Tuesday, May 14, 2013

Hearing the Voice of Freethinking Robert Ingersoll

By Gary Berg-Cross

You may have heard that WASH is holding its annual banquet in Lynchburg, VA this year on May 25. All are welcome to come. You don't need to be a WASH member to attend. Details and registration are available at:

It’s a chance to join other secularists in what many call the "belly" of the fundamentalist beast.  It’s an easy label since Lynchburg is the home of the late Rev. Jerry Falwell's evangelical Liberty University and Thomas Road Baptist Church. WASH will be e serving an excellent buffet with a cash bar and food for thought.  Our speaker will be Dr. J. Anderson Thomson and the topic will be the cognitive science of religious belief.

I’m sure that Robert Ingersoll would attend if he were alive today, but I’m glad to see his ideas and life abroad in the land. Bill Moyers had a show on in March 2013 called Fighting Creeping Creationism. The 2nd part of the show, which you can see via the link above, was a wide-ranging conversation with journalist and historian Susan Jacoby who expounded on the role secularism and intellectual curiosity have played throughout America’s history from its founders on.

This is a topic explored in her new book, The Great Agnostic: Robert Ingersoll and American Freethought. Jacoby is the perfect person to play the role of bringing Ingersoll,  “mover and shaker” of the early Republican Party, back into mainstream discussion.  Seven score years ago Ingersoll did the same secular resurrection for Tom Paine.

For most of us Ingersoll, like Paine is largely forgotten today although earlier he was listened to on topics of the separation of church and state, Darwin’s theory of evolution,  women's rights and much more.
His Centennial Oration gives one a feeling about the timely relevance of his thought:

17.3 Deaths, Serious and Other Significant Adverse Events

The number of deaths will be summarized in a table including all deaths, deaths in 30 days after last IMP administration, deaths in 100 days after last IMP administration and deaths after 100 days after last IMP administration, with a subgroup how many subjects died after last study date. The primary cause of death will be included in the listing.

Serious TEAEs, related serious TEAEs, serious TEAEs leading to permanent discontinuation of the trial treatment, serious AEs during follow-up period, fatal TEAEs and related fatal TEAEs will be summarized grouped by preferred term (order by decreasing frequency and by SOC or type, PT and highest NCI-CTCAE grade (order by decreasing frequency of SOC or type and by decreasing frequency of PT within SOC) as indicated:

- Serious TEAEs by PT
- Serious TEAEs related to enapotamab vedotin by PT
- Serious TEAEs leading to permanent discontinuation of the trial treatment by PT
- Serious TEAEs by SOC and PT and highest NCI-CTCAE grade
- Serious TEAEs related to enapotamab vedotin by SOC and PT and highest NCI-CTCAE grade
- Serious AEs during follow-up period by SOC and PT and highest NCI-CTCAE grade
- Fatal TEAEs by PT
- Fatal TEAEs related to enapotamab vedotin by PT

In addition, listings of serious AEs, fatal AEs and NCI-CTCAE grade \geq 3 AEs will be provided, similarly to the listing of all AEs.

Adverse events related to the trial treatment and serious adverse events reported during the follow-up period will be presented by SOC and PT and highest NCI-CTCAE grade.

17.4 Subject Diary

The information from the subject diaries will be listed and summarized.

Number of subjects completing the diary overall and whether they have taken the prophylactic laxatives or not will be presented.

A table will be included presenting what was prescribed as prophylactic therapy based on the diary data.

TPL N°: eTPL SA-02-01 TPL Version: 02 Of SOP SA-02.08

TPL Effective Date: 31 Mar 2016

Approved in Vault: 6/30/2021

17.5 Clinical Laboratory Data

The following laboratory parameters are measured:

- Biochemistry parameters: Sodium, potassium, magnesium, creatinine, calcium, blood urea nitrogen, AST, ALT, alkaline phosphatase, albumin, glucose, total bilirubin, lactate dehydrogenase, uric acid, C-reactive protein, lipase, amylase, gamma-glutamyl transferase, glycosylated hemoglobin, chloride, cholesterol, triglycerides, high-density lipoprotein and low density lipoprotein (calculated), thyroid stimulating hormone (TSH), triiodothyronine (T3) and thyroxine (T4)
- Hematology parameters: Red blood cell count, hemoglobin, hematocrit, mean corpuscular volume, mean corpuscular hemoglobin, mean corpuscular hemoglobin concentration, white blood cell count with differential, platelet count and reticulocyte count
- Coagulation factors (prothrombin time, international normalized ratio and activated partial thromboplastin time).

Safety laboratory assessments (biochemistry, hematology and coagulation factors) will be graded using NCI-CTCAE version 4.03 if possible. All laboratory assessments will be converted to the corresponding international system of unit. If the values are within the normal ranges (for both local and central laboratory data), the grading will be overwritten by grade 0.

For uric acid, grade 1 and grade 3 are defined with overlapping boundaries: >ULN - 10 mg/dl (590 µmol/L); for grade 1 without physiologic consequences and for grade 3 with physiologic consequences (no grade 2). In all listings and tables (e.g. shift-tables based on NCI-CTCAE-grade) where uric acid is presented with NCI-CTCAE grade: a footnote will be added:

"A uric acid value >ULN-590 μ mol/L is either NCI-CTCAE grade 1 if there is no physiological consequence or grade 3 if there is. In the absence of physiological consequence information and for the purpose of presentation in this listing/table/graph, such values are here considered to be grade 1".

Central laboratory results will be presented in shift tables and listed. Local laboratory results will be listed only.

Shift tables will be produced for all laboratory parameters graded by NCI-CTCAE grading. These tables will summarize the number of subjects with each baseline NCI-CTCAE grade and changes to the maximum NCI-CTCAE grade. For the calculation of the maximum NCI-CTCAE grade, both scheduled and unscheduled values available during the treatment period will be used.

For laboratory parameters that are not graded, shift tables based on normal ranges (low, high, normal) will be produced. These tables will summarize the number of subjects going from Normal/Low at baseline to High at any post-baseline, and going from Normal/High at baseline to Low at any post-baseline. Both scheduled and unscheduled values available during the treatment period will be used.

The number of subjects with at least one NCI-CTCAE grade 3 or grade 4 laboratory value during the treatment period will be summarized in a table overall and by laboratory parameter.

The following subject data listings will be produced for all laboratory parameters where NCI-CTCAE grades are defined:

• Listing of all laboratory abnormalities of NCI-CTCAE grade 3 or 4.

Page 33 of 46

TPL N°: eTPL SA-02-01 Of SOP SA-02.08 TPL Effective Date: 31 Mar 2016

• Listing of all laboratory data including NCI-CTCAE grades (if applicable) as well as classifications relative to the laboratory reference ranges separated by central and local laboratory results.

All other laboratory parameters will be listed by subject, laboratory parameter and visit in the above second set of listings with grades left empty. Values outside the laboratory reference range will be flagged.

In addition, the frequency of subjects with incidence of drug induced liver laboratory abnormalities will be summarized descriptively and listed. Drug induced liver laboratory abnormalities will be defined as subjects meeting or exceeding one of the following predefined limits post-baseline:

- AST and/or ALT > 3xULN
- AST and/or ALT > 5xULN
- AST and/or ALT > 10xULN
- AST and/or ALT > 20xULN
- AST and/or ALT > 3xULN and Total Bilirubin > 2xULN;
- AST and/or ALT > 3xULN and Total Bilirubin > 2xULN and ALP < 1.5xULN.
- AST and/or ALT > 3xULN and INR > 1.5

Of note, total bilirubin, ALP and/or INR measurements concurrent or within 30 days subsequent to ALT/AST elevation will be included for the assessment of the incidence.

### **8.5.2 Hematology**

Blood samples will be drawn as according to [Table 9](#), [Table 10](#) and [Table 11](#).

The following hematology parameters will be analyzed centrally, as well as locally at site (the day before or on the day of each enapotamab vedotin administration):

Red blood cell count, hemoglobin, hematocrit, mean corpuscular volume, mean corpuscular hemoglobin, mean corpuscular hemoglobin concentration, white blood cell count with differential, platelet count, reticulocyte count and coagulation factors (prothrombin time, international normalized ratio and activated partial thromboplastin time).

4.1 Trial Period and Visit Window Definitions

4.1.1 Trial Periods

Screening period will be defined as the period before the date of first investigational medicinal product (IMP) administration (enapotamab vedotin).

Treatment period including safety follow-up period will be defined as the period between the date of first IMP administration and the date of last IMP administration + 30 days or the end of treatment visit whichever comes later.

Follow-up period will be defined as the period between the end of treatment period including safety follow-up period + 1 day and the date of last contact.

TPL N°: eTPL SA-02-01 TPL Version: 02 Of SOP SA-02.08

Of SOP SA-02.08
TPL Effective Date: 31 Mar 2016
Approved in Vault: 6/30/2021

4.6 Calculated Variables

THE Declaration of Independence is the grandest, the bravest, and the profoundest political document that was ever signed by the representatives of a people. It is the embodiment of physical and moral courage and of political wisdom....

Such things had occasionally been said by some political enthusiast in the olden time, but, for the first time in the history of the world, the representatives of a nation, the representatives of a real, living, breathing, hoping people, declared that all men are created equal. With one blow, with one stroke of the pen, they struck down all the cruel, heartless barriers that aristocracy, that priestcraft, that king-craft had raised between man and man. They struck down with one immortal blow that infamous spirit of caste that makes a God almost a beast, and a beast almost a god. With one word, with one blow, they wiped away and utterly destroyed, all that had been done by centuries of war — centuries of hypocrisy — centuries of injustice.

What more did they do? They then declared that each man has a right to live. And what does that mean? It means that he has the right to make his living. It means that he has the right to breathe the air, to work the land, that he stands the equal of every other human being beneath the shining stars; entitled to the product of his labor — the labor of his hand and of his brain.

What more? That every man has the right to pursue his own happiness in his own way. Grander words than. these have never been spoken by man.”
If you would like to hear more about Ingersoll’s “controversial” ideas come to the  Ingersoll Oratory contest in Dupont Circle starting at noon June 30th, 2013. There’s a lot of great oratory to chose from, the great Ingersoll  delivered more than 1,200 speeches to packed houses across the country in the late 1800s. His arguments were usually succinct, thought provoking, insightful and still speaks to contemporary issues.
Fifteen speakers will select their favorite pieces to orate some of these ideas.  Susan Jacoby will be there as one of the judges making it a great event for secular DC.

Also of note, WASH board member Steven Lowe offers walking tours of Ingersoll’s life in DC. Upcoming are morning walks June 20th and 29th.

Sunday, June 23, 10 am: short version** - meet at SW corner 13th & E St. NW

Saturday, June 29, 9:30 am: long version* - meet at 450 F St. NW

*Long Version: a 1.5 mile walk lasting 2 hours, visiting 11 locations.
- Meet at 450 F Street NW.( the Building Museum/Judiciary Square METRO street level)


These take you through the oldest parts of Washington, D.C., to visit the sites where Ingersoll lived, worked, or spoke.



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